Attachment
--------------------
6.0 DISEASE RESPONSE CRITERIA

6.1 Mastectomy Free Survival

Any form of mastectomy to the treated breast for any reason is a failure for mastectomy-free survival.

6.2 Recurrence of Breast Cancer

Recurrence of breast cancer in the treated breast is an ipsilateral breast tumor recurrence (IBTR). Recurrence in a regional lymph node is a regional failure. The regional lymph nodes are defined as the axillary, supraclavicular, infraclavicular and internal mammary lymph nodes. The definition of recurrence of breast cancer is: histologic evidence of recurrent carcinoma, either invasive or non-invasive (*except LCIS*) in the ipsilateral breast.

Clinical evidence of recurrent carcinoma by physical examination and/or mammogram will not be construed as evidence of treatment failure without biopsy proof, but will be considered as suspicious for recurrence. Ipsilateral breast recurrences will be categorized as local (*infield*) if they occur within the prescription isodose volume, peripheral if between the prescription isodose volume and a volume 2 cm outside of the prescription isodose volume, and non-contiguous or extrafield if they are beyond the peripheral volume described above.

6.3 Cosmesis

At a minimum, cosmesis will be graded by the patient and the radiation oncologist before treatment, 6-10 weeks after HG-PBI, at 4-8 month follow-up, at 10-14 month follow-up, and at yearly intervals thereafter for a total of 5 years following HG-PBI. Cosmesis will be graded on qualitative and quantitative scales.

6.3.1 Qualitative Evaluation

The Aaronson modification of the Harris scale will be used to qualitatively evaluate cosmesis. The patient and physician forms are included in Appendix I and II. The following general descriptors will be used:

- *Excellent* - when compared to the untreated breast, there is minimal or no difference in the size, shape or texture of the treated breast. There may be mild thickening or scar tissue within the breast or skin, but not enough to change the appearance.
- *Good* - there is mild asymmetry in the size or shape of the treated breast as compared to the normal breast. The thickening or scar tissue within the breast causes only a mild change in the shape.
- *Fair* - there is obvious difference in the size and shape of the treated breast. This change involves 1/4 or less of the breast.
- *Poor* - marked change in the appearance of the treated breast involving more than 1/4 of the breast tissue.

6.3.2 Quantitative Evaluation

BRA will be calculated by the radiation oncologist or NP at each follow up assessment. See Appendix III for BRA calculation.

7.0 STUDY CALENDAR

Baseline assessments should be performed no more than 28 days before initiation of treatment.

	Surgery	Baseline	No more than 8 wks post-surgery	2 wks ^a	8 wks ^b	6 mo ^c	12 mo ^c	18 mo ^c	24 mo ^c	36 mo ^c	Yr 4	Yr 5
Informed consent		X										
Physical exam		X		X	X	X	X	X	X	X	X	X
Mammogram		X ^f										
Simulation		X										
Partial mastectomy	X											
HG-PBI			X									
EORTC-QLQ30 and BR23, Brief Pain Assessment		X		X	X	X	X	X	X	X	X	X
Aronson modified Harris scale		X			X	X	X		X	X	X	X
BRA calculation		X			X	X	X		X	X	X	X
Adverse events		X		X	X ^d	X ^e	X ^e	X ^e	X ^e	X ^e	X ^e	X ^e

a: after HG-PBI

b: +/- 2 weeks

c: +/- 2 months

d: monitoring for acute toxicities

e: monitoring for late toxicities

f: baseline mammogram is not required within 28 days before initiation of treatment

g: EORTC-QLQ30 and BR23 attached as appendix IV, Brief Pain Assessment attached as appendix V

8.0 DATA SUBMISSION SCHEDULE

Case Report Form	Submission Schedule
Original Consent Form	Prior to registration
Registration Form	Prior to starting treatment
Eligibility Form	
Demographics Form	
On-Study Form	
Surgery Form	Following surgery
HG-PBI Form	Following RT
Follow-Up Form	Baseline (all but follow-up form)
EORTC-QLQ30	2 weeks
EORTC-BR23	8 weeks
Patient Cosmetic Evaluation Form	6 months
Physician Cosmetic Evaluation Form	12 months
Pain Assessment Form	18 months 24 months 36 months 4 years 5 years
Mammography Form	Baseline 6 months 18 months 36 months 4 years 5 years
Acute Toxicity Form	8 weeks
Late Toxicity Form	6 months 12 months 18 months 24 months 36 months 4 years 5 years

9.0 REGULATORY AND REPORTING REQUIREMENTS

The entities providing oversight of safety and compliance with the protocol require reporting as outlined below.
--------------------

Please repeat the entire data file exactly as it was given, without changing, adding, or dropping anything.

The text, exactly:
6.0 DISEASE RESPONSE CRITERIA

6.1 Mastectomy Free Survival

Any form of mastectomy to the treated breast for any reason is a failure for mastectomy-free survival.

6.2 Recurrence of Breast Cancer

Recurrence of breast cancer in the treated breast is an ipsilateral breast tumor recurrence (IBTR). Recurrence in a regional lymph node is a regional failure. The regional lymph nodes are defined as the axillary, supraclavicular, infraclavicular and internal mammary lymph nodes. The definition of recurrence of breast cancer is: histologic evidence of recurrent carcinoma, either invasive or non-invasive (*except LCIS*) in the ipsilateral breast.

Clinical evidence of recurrent carcinoma by physical examination and/or mammogram will not be construed as evidence of treatment failure without biopsy proof, but will be considered as suspicious for recurrence. Ipsilateral breast recurrences will be categorized as local (*infield*) if they occur within the prescription isodose volume, peripheral if between the prescription isodose volume and a volume 2 cm outside of the prescription isodose volume, and non-contiguous or extrafield if they are beyond the peripheral volume described above.

6.3 Cosmesis

At a minimum, cosmesis will be graded by the patient and the radiation oncologist before treatment, 6-10 weeks after HG-PBI, at 4-8 month follow-up, at 10-14 month follow-up, and at yearly intervals thereafter for a total of 5 years following HG-PBI. Cosmesis will be graded on qualitative and quantitative scales.

6.3.1 Qualitative Evaluation

The Aaronson modification of the Harris scale will be used to qualitatively evaluate cosmesis. The patient and physician forms are included in Appendix I and II. The following general descriptors will be used:

- *Excellent* - when compared to the untreated breast, there is minimal or no difference in the size, shape or texture of the treated breast. There may be mild thickening or scar tissue within the breast or skin, but not enough to change the appearance.
- *Good* - there is mild asymmetry in the size or shape of the treated breast as compared to the normal breast. The thickening or scar tissue within the breast causes only a mild change in the shape.
- *Fair* - there is obvious difference in the size and shape of the treated breast. This change involves 1/4 or less of the breast.
- *Poor* - marked change in the appearance of the treated breast involving more than 1/4 of the breast tissue.

6.3.2 Quantitative Evaluation

BRA will be calculated by the radiation oncologist or NP at each follow up assessment. See Appendix III for BRA calculation.

7.0 STUDY CALENDAR

Baseline assessments should be performed no more than 28 days before initiation of treatment.

	Surgery	Baseline	No more than 8 wks post-surgery	2 wks ^a	8 wks ^b	6 mo ^c	12 mo ^c	18 mo ^c	24 mo ^c	36 mo ^c	Yr 4	Yr 5
Informed consent		X										
Physical exam		X		X	X	X	X	X	X	X	X	X
Mammogram		X ^f										
Simulation		X										
Partial mastectomy	X											
HG-PBI			X									
EORTC-QLQ30 and BR23, Brief Pain Assessment		X		X	X	X	X	X	X	X	X	X
Aronson modified Harris scale		X			X	X	X		X	X	X	X
BRA calculation		X			X	X	X		X	X	X	X
Adverse events		X		X	X ^d	X ^e	X ^e	X ^e	X ^e	X ^e	X ^e	X ^e

a: after HG-PBI

b: +/- 2 weeks

c: +/- 2 months

d: monitoring for acute toxicities

e: monitoring for late toxicities

f: baseline mammogram is not required within 28 days before initiation of treatment

g: EORTC-QLQ30 and BR23 attached as appendix IV, Brief Pain Assessment attached as appendix V

8.0 DATA SUBMISSION SCHEDULE

Case Report Form	Submission Schedule
Original Consent Form	Prior to registration
Registration Form	Prior to starting treatment
Eligibility Form	
Demographics Form	
On-Study Form	
Surgery Form	Following surgery
HG-PBI Form	Following RT
Follow-Up Form	Baseline (all but follow-up form)
EORTC-QLQ30	2 weeks
EORTC-BR23	8 weeks
Patient Cosmetic Evaluation Form	6 months
Physician Cosmetic Evaluation Form	12 months
Pain Assessment Form	18 months 24 months 36 months 4 years 5 years
Mammography Form	Baseline 6 months 18 months 36 months 4 years 5 years
Acute Toxicity Form	8 weeks
Late Toxicity Form	6 months 12 months 18 months 24 months 36 months 4 years 5 years

9.0 REGULATORY AND REPORTING REQUIREMENTS

The entities providing oversight of safety and compliance with the protocol require reporting as outlined below.